Charity Lee was working to provide for her family when she received the call that every parent dreads – one of her children was “hurt”.
Panicked, Charity demanded to be taken to see her four-year-old daughter, Ella. But this was only the beginning of her nightmare.
While their mum worked at a restaurant, Ella and her 13-year-old brother, Paris, were being looked after by a babysitter.
Paris, who was incredibly intelligent with an IQ of 141, somehow managed to convince the babysitter to go home before carrying out his horrifying act.
The teenager crept into his little sister’s bedroom while she was asleep and proceeded to torture and then stab her to death.
Little Ella was found with 17 stab wounds covering her tiny body. Police also found Paris’s semen on his sister and in his bed.
Heartbroken Charity wrote in her journal: “He sexually abused her that night, and he admitted the more violent he became, the more excited he became, ending in death for her and climax for him.”
Paris hadn’t stabbed his sister in a frenzied attack, the wounds were methodical and had been carried out slowly.
Charity wrote in her diary: “His stabs were slow and methodical, not frenzied, not an uncontrollable rage. Not all were deep.
“Most were shallow jabs and punctures. He told the detectives he stabbed her and pulled the knife out slowly; that it felt like stabbing a mattress or a marshmallow.”
After carrying out the chilling murder, Paris called one of his friends from school and spent six minutes chatting before finally calling the emergency services.
When they arrived he even pretended he had tried to perform CPR on Ella – but hadn’t even tried to save her life.
Paris initially claimed he had killed Ella because of a hallucination where he though she was a demon with a pumpkin head and was on fire.
His defence didn’t last long and he then confessed that he had planned the murder and was also thinking about killing his devoted mum.
But he changed his mind when he realised that living with the murder of his sister would mean Charity would suffer for ever.
His mother said: “He said the first reason he didn’t go ahead with it was because it was a lot harder to kill someone than he thought.
“The second reason was the realisation if he’d killed me, I only would have suffered for five, 10, 15 minutes. But, if he left me alive (without Ella), I would suffer for the rest of my life.”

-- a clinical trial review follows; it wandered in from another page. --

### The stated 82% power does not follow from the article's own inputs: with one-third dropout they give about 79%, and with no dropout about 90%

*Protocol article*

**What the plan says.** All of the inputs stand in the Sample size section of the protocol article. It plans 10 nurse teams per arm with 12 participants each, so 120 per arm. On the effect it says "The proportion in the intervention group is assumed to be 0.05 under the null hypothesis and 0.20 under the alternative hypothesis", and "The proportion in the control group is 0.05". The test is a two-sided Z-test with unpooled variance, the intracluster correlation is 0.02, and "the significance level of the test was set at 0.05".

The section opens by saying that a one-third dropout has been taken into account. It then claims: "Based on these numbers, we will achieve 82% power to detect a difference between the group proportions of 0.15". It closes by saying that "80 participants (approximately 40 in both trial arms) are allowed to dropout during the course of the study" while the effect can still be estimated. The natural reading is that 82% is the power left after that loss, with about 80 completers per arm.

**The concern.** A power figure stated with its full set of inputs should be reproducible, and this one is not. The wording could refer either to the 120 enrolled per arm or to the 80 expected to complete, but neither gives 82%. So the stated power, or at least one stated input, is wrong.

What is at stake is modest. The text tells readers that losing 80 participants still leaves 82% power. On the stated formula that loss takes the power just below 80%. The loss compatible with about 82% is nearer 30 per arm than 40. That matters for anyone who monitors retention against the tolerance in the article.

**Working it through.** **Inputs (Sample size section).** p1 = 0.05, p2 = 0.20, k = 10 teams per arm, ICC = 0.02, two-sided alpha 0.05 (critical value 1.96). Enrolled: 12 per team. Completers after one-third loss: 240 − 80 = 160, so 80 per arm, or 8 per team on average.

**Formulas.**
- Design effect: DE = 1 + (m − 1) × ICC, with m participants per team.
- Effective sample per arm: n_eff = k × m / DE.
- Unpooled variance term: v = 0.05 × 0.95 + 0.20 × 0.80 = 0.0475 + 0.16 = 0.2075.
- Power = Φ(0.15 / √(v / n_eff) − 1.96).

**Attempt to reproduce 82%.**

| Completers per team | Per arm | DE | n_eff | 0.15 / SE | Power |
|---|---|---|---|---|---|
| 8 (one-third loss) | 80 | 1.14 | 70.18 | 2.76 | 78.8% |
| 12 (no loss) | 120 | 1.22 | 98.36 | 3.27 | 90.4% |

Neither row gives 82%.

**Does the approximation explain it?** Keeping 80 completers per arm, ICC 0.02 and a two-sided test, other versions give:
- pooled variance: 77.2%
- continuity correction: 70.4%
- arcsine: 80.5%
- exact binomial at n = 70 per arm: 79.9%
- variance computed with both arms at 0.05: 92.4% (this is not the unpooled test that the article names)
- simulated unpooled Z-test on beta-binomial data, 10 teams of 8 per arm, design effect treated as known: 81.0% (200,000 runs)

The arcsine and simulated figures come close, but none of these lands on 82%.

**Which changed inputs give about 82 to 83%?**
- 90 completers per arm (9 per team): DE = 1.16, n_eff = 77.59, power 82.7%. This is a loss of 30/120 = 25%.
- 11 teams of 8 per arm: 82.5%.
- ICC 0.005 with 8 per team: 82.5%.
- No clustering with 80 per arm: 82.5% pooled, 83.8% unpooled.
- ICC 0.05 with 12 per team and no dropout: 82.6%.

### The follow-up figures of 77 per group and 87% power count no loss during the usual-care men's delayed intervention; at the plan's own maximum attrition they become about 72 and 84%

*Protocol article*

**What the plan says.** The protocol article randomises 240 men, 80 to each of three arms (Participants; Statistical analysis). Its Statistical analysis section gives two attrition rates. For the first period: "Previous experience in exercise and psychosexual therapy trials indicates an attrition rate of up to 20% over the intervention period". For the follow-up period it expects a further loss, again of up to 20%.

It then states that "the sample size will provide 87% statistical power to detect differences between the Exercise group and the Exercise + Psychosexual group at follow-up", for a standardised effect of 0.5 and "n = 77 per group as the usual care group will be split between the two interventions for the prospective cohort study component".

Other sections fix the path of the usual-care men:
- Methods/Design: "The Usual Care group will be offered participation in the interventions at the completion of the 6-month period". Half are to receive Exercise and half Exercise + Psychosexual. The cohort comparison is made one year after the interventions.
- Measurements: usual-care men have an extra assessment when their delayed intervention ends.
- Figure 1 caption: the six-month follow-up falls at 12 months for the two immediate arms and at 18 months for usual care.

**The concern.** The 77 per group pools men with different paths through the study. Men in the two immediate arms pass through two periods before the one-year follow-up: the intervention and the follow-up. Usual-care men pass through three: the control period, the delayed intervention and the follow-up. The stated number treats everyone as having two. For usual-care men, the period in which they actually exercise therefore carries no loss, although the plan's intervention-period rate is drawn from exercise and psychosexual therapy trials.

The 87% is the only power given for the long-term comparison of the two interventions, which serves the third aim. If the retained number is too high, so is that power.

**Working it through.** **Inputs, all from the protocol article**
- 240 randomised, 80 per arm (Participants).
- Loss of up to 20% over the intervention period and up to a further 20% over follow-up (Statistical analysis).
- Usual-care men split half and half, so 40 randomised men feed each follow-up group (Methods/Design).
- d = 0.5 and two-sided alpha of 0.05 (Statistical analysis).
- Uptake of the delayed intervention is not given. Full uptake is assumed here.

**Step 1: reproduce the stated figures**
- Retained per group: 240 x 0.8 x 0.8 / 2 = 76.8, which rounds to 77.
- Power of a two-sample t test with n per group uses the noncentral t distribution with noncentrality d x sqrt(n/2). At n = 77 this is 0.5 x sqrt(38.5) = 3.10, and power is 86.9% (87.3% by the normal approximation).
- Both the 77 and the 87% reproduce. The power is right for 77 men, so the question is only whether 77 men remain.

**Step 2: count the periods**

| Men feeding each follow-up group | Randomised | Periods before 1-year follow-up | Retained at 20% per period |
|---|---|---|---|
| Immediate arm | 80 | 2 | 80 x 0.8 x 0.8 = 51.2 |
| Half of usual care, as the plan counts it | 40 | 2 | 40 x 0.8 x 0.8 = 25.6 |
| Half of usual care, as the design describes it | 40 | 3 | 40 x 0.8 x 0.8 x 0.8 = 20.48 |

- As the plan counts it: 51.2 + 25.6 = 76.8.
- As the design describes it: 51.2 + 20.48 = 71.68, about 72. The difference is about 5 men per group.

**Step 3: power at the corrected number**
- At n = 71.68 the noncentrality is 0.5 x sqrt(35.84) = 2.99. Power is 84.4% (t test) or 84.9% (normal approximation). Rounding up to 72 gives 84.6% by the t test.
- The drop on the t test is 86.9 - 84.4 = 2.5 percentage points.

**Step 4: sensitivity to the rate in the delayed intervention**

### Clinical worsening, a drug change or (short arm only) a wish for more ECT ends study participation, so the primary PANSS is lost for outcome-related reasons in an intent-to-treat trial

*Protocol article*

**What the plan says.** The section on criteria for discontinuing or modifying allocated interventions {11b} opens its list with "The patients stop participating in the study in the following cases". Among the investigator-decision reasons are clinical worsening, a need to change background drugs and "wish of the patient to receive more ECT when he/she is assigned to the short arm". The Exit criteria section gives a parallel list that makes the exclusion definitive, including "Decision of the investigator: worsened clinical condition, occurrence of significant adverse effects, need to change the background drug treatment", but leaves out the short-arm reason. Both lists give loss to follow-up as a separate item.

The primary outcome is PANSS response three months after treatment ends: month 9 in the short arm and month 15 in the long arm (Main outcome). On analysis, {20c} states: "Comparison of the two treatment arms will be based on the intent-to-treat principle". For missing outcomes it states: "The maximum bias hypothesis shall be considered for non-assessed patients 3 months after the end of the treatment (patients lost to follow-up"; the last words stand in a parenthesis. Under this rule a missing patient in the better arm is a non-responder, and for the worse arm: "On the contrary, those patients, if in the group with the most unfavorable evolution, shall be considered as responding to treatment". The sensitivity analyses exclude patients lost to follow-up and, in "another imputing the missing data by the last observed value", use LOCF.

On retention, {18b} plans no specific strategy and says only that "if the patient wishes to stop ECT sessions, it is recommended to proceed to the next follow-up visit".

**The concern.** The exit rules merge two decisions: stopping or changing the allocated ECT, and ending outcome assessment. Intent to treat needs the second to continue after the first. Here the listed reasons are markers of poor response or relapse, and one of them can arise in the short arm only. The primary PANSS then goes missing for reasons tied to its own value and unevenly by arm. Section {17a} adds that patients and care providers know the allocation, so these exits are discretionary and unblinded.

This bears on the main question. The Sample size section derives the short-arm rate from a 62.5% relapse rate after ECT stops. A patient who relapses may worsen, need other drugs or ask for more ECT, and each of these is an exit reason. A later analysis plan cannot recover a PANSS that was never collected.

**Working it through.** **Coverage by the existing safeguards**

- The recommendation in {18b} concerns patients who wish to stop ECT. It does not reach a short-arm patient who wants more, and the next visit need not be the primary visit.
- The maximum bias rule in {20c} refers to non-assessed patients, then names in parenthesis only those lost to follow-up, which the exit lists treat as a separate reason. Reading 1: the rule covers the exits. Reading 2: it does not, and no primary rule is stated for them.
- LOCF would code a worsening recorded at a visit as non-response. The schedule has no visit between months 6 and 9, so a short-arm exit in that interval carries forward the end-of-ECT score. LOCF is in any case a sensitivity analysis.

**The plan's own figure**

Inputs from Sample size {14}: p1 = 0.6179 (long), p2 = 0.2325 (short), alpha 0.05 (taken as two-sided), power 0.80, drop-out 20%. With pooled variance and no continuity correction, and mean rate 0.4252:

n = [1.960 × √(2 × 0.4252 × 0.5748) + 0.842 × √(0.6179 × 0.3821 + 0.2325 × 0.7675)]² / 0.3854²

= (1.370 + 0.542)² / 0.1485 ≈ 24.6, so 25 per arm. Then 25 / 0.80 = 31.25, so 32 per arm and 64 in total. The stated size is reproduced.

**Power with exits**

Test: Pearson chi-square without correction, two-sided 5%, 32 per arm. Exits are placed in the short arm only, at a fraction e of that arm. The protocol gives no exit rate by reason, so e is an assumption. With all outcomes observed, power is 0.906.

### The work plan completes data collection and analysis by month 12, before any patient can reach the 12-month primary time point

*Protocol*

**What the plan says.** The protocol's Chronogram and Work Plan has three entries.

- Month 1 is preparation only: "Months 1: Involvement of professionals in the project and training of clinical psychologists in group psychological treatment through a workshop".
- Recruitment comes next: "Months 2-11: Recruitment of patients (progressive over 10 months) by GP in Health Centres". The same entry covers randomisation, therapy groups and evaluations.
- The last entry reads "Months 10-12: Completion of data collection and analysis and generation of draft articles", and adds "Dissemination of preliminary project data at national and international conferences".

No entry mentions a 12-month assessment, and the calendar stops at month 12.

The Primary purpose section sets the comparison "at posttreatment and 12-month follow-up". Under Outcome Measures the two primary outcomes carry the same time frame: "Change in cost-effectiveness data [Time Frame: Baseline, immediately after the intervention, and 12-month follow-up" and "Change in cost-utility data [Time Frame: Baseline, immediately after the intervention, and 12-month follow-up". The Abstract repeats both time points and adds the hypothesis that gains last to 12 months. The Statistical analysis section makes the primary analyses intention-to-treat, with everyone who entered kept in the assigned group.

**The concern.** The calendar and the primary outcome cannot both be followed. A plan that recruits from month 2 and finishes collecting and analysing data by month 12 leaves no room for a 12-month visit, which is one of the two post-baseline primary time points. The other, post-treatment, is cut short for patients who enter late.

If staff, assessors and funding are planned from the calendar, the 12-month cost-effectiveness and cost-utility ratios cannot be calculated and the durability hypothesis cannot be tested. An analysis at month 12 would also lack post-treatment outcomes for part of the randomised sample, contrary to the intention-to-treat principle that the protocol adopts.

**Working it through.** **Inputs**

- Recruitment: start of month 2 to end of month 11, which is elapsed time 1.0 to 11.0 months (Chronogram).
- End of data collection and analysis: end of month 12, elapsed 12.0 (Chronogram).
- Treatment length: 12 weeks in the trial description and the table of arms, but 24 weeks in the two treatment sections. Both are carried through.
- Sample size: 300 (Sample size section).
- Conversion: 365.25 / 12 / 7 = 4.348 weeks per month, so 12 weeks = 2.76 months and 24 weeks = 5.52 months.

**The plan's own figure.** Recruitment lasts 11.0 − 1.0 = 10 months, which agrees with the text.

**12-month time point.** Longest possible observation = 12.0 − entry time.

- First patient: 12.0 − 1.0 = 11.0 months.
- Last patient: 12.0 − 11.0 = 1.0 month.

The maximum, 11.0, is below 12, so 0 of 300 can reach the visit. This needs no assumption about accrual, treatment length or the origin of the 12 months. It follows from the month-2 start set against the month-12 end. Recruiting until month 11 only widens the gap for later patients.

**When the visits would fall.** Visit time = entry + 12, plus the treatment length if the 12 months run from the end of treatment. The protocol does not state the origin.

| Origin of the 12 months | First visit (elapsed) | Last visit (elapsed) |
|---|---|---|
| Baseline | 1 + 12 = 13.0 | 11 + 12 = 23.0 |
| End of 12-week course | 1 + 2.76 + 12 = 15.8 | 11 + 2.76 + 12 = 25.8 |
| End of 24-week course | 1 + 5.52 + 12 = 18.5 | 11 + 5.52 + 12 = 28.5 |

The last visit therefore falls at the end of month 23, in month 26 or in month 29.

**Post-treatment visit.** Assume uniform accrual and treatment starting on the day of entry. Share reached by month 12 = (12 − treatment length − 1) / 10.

The 13-year-old was sentenced to 40 years behind bars but despite shattered her life, Charity has forgiven her son for his horrifying 2007 crime and visits him regularly.
For Paris, he still wants to punish his mother and has been violent on visits and even admitted to her he “enjoys your pain”.
Charity, from Texas in the US, wrote in her journal: “He slammed the table into me, pinning me against the concrete wall behind me. He cut off my air. I was in shock, paralysed.
“I thought I was going to die there. Then he pulled the table back, I caught my breath, and he slammed it into me again.”
Despite all of this, Charity has forgiven her son.
She said: “My son is a psychopath. I can’t help him. That may not matter in the long run. What may matter is I can’t, not at this point, give up on him either.
“I love my firstborn with as much intensity as I have since the day I found out I was pregnant with him.”
The murder of her daughter isn’t the first time Charity has had to deal with killing in her close family.
When she was just a child her father was murdered at their home and her mother put on trial for paying hitmen to kill him. She was aquitted.
Eight years ago Charity gave birth to her second son, Phoenix, who she says has a relationship with his big brother.
She explained: “I am happy to report that today Phoenix is a happy, affectionate, intelligent, stubborn and opinionated six-year-old.
“Critics of mine like to disparage me for allowing Paris to speak to Phoenix. They tell me what a horrible mother I am for allowing the child who murdered my child to speak to my other child.
“I am setting an example for Phoenix. An example of how unconditional love and forgiveness look and behave.”
Since Ella’s death, Charity has founded the same year she founded the nonprofit ELLA foundation. It helps people affected by violence, mental illness and the criminal justice system.